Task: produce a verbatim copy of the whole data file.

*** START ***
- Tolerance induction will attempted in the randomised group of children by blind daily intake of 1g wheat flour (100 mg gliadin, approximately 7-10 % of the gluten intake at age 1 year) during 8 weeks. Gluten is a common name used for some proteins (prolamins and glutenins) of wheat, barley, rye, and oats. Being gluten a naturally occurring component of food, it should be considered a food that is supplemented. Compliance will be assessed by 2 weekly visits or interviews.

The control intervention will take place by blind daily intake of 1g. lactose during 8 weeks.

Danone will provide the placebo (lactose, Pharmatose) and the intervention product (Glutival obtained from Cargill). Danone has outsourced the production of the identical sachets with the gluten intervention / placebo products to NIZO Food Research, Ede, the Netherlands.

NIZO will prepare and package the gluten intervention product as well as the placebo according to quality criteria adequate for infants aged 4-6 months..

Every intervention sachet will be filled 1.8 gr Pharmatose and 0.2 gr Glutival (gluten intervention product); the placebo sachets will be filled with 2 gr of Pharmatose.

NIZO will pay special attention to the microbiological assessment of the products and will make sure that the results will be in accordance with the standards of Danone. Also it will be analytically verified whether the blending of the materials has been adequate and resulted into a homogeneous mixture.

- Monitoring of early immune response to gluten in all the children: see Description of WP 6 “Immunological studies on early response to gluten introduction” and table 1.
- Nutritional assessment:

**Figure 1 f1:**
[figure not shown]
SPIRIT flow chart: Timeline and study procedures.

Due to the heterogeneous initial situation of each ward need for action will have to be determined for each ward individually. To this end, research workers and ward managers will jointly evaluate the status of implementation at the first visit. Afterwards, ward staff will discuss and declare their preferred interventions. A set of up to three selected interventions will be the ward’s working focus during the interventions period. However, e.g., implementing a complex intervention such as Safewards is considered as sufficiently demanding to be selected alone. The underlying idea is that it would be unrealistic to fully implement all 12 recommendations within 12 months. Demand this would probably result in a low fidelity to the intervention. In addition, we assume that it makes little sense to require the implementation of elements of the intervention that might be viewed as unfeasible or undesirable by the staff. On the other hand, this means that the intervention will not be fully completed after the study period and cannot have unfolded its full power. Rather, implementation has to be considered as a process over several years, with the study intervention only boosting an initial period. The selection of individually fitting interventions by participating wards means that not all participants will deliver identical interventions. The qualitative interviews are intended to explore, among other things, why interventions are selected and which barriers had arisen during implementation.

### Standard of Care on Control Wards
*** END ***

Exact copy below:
- Tolerance induction will attempted in the randomised group of children by blind daily intake of 1g wheat flour (100 mg gliadin, approximately 7-10 % of the gluten intake at age 1 year) during 8 weeks. Gluten is a common name used for some proteins (prolamins and glutenins) of wheat, barley, rye, and oats. Being gluten a naturally occurring component of food, it should be considered a food that is supplemented. Compliance will be assessed by 2 weekly visits or interviews.

The control intervention will take place by blind daily intake of 1g. lactose during 8 weeks.

Danone will provide the placebo (lactose, Pharmatose) and the intervention product (Glutival obtained from Cargill). Danone has outsourced the production of the identical sachets with the gluten intervention / placebo products to NIZO Food Research, Ede, the Netherlands.

NIZO will prepare and package the gluten intervention product as well as the placebo according to quality criteria adequate for infants aged 4-6 months..

Every intervention sachet will be filled 1.8 gr Pharmatose and 0.2 gr Glutival (gluten intervention product); the placebo sachets will be filled with 2 gr of Pharmatose.

NIZO will pay special attention to the microbiological assessment of the products and will make sure that the results will be in accordance with the standards of Danone. Also it will be analytically verified whether the blending of the materials has been adequate and resulted into a homogeneous mixture.

- Monitoring of early immune response to gluten in all the children: see Description of WP 6 “Immunological studies on early response to gluten introduction” and table 1.
- Nutritional assessment:

**Figure 1 f1:**
[figure not shown]
SPIRIT flow chart: Timeline and study procedures.

Due to the heterogeneous initial situation of each ward need for action will have to be determined for each ward individually. To this end, research workers and ward managers will jointly evaluate the status of implementation at the first visit. Afterwards, ward staff will discuss and declare their preferred interventions. A set of up to three selected interventions will be the ward’s working focus during the interventions period. However, e.g., implementing a complex intervention such as Safewards is considered as sufficiently demanding to be selected alone. The underlying idea is that it would be unrealistic to fully implement all 12 recommendations within 12 months. Demand this would probably result in a low fidelity to the intervention. In addition, we assume that it makes little sense to require the implementation of elements of the intervention that might be viewed as unfeasible or undesirable by the staff. On the other hand, this means that the intervention will not be fully completed after the study period and cannot have unfolded its full power. Rather, implementation has to be considered as a process over several years, with the study intervention only boosting an initial period. The selection of individually fitting interventions by participating wards means that not all participants will deliver identical interventions. The qualitative interviews are intended to explore, among other things, why interventions are selected and which barriers had arisen during implementation.

### Standard of Care on Control Wards